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Vernon v. Lamarque

February 19, 2010

KENNETH VERNON, PETITIONER,
v.
ANTHONY LAMARQUE,*FN1 RESPONDENT.



FINDINGS AND RECOMMENDATIONS

Petitioner is a state prisoner with counsel seeking a writ of habeas corpus. See 28 U.S.C. § 2254. This action proceeds on the March 4, 2008 second amended petition. Currently pending is respondent's March 20, 2009 motion to dismiss and petitioner's April 24, 2009 motion for sanctions.

I. Background

On September 12, 2000, petitioner commenced this action in the United States District Court for the Northern District of California. Dckt. No. 1. On June 12, 2008, United States District Judge Claudia Wilken transferred the case to this district. Dckt. No. 26. In the transfer order, Judge Wilken also denied respondent's motion to vacate the court's May 2, 2008 order, which required respondent to file, within 120 days, either an answer or a motion to dismiss petitioner's second amended petition. Id. The 120 days passed and respondent did not file an answer or a motion to dismiss.

On March 5, 2009, this court issued an order for respondent to, within 15 days, file an answer or a motion to dismiss, and show cause why sanctions should not be imposed for the failure to timely file a response to the petition. Dckt. No. 31. On March 20, 2009, respondent filed a motion to dismiss claims numbered One, Two, and Eight of the second amended petition on the ground that they were filed beyond the one-year statute of limitations.*fn2 Dckt. No. 34. Respondent also filed a response to the order to show cause, explaining that respondent's disobedience of the court's order was inadvertent and accidental rather than willful, and based on a miscommunication between the San Francisco and Sacramento offices of the California Attorney General. Dckt. No. 35. On April 22, 2009, the court discharged the order to show cause. Dckt. No. 39.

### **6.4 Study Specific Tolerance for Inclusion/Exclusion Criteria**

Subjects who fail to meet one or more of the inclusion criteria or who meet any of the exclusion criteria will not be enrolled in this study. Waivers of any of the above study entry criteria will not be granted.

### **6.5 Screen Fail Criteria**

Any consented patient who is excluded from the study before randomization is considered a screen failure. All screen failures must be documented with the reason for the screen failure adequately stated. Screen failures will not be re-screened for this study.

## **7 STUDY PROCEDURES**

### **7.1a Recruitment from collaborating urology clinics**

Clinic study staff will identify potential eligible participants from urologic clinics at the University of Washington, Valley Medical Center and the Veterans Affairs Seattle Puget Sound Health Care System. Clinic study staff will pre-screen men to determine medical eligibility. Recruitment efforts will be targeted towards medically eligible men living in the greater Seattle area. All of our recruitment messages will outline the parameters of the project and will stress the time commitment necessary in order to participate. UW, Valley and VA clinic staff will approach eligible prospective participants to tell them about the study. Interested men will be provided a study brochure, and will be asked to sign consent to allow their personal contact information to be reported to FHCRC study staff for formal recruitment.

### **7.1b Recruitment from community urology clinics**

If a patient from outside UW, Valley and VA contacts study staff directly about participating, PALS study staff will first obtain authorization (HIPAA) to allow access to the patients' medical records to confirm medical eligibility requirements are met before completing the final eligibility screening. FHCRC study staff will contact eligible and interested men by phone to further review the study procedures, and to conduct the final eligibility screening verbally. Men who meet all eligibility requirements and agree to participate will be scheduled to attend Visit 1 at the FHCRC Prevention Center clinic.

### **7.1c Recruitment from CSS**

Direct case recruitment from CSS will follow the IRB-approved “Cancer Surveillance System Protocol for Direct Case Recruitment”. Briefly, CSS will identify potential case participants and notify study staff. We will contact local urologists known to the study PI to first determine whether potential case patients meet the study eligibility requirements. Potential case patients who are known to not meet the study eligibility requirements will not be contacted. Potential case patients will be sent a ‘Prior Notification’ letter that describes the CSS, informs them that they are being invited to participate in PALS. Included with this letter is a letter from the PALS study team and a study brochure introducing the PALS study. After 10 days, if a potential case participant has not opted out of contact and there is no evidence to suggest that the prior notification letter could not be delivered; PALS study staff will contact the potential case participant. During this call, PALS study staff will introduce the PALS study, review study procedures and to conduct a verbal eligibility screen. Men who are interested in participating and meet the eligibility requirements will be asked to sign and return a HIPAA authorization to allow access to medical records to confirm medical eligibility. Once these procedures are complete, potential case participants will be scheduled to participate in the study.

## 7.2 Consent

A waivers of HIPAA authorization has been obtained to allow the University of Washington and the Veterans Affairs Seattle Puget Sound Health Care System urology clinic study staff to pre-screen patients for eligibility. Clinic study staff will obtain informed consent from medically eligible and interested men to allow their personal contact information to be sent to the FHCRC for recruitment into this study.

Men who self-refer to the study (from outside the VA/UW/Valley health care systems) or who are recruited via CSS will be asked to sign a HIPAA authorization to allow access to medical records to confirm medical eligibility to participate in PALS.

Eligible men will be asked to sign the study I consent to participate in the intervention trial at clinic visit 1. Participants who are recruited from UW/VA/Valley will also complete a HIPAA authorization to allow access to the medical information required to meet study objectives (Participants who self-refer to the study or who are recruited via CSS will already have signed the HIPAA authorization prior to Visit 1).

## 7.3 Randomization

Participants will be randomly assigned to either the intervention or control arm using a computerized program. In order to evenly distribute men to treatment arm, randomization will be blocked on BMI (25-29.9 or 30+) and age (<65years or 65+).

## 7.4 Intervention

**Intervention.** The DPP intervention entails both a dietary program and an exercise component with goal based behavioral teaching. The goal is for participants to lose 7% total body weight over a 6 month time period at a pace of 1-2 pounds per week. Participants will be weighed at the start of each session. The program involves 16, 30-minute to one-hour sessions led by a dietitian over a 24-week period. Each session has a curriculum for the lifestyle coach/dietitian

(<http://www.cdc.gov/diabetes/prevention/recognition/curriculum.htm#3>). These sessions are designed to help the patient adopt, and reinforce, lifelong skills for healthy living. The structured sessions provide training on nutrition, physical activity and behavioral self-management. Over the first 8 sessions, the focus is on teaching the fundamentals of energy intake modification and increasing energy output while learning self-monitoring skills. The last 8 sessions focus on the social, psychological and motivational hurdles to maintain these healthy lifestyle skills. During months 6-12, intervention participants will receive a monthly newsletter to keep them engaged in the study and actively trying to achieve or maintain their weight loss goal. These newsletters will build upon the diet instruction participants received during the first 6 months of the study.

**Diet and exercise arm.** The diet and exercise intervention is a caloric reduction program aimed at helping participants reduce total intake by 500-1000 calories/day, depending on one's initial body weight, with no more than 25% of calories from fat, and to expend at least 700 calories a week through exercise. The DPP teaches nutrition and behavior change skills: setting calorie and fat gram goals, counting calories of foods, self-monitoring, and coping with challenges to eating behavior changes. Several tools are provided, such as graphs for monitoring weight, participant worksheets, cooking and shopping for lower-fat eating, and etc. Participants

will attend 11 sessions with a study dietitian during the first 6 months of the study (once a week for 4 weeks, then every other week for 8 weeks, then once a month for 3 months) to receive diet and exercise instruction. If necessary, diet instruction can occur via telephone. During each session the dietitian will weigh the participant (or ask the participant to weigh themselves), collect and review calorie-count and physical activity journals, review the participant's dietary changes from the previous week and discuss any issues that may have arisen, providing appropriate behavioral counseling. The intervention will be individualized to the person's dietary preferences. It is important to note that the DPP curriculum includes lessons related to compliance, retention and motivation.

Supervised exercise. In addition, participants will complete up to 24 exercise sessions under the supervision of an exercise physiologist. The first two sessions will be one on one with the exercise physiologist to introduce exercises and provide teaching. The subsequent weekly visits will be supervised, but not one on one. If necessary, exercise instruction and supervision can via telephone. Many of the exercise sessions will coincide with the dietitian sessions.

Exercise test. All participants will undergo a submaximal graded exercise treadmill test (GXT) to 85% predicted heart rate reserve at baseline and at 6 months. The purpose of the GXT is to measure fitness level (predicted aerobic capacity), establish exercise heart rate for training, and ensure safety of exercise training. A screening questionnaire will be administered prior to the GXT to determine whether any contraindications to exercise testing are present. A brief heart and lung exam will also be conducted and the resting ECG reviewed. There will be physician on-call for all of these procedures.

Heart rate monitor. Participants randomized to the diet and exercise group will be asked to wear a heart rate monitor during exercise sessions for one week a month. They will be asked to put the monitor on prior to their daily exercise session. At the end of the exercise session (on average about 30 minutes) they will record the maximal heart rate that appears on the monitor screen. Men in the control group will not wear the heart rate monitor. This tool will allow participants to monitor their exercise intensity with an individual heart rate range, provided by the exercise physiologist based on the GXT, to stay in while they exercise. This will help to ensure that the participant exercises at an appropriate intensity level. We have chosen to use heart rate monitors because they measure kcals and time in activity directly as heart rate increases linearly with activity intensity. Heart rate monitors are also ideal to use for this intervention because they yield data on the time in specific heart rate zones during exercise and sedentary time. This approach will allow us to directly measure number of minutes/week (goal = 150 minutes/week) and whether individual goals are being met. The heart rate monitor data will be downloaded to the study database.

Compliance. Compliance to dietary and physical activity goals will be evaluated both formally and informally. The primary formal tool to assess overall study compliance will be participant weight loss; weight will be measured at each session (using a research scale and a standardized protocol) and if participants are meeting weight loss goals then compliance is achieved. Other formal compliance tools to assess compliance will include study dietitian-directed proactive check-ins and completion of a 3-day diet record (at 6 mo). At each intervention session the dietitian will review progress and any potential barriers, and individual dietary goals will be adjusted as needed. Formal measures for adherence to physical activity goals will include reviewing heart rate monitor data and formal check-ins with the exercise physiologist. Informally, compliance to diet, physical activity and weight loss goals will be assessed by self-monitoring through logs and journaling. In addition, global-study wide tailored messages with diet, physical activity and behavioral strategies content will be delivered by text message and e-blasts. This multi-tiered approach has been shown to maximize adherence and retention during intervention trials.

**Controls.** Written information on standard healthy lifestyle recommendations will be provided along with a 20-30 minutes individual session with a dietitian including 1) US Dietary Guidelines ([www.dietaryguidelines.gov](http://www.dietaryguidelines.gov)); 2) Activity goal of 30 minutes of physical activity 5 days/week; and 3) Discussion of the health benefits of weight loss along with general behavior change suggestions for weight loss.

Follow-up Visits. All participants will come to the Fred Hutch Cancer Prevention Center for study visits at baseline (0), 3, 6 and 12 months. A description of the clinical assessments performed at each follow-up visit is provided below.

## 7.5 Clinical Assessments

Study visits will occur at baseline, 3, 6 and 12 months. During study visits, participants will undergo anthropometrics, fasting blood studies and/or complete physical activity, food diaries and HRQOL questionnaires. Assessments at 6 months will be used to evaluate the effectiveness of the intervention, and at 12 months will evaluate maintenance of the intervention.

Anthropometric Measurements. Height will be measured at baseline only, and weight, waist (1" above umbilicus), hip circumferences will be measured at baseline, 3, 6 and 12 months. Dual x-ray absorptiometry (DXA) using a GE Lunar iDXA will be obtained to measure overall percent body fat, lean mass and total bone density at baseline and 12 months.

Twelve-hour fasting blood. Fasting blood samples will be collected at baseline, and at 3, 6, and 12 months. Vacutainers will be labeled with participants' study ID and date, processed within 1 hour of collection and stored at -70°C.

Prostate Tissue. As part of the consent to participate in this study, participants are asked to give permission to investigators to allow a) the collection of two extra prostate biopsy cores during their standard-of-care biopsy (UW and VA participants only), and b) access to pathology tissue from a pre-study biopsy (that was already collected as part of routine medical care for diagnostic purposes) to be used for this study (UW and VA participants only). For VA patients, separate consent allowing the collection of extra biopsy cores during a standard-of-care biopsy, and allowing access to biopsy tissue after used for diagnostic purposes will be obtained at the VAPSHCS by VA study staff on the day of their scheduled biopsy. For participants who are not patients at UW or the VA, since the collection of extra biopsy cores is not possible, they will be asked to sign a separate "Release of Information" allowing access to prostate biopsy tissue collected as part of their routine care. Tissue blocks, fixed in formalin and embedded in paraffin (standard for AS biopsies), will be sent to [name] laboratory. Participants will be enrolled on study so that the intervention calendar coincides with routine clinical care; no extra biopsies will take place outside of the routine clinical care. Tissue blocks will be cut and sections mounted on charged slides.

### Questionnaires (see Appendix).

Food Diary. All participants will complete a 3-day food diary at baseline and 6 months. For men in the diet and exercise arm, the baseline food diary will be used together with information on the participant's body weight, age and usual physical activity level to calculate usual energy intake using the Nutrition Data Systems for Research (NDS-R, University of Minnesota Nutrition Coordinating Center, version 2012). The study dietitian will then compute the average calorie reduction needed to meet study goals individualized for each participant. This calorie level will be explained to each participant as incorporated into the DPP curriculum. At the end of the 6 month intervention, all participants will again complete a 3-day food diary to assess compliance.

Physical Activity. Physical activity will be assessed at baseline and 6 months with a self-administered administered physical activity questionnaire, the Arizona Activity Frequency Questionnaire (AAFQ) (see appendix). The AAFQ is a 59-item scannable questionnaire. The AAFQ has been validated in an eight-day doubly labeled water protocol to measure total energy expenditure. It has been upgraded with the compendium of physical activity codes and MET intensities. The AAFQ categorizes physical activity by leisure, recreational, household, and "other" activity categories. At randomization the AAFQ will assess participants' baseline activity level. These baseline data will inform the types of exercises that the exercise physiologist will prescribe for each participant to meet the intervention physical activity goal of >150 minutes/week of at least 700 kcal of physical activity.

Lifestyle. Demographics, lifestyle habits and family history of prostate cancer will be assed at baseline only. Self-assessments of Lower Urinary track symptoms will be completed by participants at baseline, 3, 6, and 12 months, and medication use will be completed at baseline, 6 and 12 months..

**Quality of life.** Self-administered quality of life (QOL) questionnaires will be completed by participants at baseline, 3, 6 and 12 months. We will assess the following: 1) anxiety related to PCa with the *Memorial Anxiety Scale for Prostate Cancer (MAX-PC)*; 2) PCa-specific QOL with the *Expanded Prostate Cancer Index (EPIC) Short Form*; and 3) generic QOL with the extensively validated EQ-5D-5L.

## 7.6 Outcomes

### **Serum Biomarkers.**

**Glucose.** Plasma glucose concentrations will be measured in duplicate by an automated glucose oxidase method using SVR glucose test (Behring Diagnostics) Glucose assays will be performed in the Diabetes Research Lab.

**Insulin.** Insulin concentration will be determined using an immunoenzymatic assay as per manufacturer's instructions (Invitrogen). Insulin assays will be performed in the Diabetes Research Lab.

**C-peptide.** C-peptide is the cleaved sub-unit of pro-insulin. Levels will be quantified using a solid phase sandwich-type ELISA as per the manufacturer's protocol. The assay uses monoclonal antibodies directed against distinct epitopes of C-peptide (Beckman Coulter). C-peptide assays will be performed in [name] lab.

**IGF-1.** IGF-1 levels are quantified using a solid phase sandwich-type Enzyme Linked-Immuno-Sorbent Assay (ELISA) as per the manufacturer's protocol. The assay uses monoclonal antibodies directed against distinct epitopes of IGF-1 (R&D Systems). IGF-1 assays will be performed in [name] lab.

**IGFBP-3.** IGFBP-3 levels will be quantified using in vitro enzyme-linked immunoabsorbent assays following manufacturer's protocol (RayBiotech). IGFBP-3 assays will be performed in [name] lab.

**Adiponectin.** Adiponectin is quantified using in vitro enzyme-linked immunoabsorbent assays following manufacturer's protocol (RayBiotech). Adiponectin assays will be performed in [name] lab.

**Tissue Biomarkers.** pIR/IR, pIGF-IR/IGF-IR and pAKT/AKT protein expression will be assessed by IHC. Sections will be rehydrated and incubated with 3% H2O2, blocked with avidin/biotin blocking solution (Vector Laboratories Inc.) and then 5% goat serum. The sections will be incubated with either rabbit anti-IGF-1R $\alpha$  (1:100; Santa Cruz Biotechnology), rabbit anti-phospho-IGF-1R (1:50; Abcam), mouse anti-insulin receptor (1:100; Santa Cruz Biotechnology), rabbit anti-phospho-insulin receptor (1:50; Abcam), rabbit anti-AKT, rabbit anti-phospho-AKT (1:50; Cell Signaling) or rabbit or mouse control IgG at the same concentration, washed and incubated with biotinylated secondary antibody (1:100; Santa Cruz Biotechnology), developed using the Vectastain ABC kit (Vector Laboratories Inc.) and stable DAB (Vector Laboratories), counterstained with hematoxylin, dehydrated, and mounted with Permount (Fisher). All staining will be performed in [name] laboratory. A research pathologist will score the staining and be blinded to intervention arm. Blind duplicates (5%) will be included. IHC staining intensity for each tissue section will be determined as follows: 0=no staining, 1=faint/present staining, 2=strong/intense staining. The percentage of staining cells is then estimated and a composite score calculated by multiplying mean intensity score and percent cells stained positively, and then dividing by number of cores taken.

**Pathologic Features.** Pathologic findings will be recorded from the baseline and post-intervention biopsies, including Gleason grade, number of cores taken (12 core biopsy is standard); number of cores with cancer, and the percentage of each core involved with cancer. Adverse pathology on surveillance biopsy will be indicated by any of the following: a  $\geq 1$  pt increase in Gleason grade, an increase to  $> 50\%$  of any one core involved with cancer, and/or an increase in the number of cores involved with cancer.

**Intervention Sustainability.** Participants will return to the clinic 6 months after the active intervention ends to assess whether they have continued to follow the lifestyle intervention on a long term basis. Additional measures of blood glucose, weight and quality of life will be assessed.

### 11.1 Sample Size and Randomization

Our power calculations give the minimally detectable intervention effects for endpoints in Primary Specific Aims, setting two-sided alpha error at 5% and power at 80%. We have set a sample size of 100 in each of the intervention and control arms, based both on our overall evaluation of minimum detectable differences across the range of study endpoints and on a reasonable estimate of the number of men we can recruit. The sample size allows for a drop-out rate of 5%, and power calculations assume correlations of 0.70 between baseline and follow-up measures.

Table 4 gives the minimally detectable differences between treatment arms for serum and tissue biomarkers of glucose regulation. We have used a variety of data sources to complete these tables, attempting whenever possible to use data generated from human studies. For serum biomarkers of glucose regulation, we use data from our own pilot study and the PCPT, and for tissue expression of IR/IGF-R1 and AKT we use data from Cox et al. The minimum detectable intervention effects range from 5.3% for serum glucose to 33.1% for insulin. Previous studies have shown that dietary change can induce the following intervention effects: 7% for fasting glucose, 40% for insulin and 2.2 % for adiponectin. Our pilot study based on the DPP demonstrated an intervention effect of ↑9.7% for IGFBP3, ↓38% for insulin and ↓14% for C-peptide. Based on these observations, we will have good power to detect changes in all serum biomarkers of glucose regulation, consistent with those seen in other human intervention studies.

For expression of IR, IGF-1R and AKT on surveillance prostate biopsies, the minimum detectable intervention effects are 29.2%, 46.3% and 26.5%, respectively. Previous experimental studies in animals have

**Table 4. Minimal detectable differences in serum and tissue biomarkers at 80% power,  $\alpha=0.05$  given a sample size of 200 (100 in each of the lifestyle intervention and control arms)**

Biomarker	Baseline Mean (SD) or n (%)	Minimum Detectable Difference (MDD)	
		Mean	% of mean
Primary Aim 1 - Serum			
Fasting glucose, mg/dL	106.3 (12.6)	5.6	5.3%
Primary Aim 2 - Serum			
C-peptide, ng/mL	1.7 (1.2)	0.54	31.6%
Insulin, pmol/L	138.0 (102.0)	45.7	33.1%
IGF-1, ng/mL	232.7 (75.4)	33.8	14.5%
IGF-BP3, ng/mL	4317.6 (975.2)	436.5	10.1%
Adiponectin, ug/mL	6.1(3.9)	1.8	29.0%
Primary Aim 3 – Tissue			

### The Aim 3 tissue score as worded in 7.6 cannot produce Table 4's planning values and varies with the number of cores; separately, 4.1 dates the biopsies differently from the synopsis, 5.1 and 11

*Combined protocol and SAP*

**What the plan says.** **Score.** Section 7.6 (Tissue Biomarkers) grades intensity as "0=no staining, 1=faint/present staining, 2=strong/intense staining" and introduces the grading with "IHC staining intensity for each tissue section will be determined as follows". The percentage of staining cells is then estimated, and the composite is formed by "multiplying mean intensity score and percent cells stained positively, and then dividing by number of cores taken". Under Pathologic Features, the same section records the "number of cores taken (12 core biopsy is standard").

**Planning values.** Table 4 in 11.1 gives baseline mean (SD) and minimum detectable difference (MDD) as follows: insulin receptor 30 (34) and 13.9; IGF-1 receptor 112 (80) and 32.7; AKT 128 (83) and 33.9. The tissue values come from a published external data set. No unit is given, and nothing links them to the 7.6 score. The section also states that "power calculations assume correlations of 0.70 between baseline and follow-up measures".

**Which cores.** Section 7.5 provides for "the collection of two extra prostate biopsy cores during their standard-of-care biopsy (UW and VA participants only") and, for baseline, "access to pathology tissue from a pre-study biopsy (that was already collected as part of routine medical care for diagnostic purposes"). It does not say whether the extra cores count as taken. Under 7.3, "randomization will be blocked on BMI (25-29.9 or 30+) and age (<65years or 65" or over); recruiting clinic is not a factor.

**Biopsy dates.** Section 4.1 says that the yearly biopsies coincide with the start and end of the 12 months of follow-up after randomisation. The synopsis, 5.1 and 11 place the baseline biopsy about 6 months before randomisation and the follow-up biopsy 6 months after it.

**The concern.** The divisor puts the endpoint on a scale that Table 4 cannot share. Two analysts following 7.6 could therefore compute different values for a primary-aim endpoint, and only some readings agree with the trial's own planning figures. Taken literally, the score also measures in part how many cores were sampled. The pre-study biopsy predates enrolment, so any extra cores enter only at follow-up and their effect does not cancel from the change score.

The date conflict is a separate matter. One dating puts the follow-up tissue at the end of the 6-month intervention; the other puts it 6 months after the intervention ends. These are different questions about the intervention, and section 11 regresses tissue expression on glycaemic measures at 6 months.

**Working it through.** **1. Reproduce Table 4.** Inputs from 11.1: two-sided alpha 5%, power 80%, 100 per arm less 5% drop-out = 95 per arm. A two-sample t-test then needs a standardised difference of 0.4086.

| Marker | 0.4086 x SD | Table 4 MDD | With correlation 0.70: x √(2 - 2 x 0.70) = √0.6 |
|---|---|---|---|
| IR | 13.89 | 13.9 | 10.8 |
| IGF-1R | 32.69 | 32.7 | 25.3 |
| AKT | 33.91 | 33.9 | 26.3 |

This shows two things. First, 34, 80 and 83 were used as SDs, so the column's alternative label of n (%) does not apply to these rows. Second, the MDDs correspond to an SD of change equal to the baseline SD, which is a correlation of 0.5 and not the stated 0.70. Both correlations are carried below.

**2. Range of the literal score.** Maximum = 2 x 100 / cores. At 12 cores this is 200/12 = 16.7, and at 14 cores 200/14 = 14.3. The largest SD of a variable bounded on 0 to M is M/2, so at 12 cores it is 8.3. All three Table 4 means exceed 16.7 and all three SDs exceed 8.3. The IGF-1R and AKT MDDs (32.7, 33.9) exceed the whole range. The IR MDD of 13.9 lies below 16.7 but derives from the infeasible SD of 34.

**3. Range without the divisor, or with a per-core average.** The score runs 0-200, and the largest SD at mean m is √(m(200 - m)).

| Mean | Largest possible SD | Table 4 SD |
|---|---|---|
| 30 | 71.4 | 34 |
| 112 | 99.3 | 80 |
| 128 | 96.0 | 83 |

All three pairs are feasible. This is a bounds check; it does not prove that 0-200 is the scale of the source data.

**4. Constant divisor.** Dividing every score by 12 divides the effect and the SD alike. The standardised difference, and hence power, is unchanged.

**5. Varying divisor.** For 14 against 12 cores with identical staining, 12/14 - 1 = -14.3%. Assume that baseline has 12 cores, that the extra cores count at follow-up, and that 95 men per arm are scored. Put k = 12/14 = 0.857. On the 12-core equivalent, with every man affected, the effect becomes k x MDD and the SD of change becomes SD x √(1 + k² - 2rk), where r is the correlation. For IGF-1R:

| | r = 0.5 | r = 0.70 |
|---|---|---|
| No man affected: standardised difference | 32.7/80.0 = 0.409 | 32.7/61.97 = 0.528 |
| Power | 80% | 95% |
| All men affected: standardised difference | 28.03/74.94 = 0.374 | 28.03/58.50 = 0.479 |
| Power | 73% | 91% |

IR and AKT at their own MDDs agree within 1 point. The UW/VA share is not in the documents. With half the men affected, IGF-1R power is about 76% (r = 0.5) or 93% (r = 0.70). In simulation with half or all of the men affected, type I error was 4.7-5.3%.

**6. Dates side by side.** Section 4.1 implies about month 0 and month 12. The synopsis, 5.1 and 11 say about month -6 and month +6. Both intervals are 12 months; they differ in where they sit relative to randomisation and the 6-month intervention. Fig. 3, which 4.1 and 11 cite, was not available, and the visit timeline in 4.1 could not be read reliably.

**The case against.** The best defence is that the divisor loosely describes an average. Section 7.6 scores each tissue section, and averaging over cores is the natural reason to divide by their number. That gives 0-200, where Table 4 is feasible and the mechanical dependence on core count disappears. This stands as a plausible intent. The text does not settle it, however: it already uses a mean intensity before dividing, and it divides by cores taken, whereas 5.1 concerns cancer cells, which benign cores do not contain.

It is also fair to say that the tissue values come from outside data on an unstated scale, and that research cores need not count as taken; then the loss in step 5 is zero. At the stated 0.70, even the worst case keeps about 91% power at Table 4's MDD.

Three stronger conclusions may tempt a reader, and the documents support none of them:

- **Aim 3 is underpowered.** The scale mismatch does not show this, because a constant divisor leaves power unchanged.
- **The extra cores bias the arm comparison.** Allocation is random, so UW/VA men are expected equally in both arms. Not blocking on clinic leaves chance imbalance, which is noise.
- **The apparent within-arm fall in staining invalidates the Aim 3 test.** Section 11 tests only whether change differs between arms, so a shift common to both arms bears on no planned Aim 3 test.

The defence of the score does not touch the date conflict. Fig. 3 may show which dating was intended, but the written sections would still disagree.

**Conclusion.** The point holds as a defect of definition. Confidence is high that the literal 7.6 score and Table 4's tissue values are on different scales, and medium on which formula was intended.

On April 24, 2009, petitioner filed an opposition to the motion to dismiss, and argued that since the motion to dismiss was filed late, the court should "deem the proposed procedural defenses waived and [] proceed to the merits of the petition," which the court construed as a motion for sanctions. Dckt. No. 40, 41. On May 11, 2009, respondent filed a reply to petitioner's opposition to the motion to dismiss, as well as an opposition to petitioner's motion for sanctions. Dckt. No. 42. On May 18, 2009, petitioner filed a reply to respondent's opposition to the motion for sanctions. Dckt. No. 43.

The court will first address petitioner's motion for sanctions, as a ruling in petitioner's favor would preclude the court from reaching the issues presented in respondent's motion to dismiss.

II. Petitioner's Motion for Sanctions

Petitioner argues that "[i]n habeas litigation, when the State misses a filing deadline or fails to timely assert a position, . . . the State's procedural defenses are to be deemed waived or, in rare instances, a default judgment may be imposed." Dckt. No. 40 at 2. Therefore, petitioner proposes that the court "deem the State's procedural defenses waived, deny the motion to dismiss on this basis, order the State to file an answer to the petition, and proceed on the merits." Id. at 3.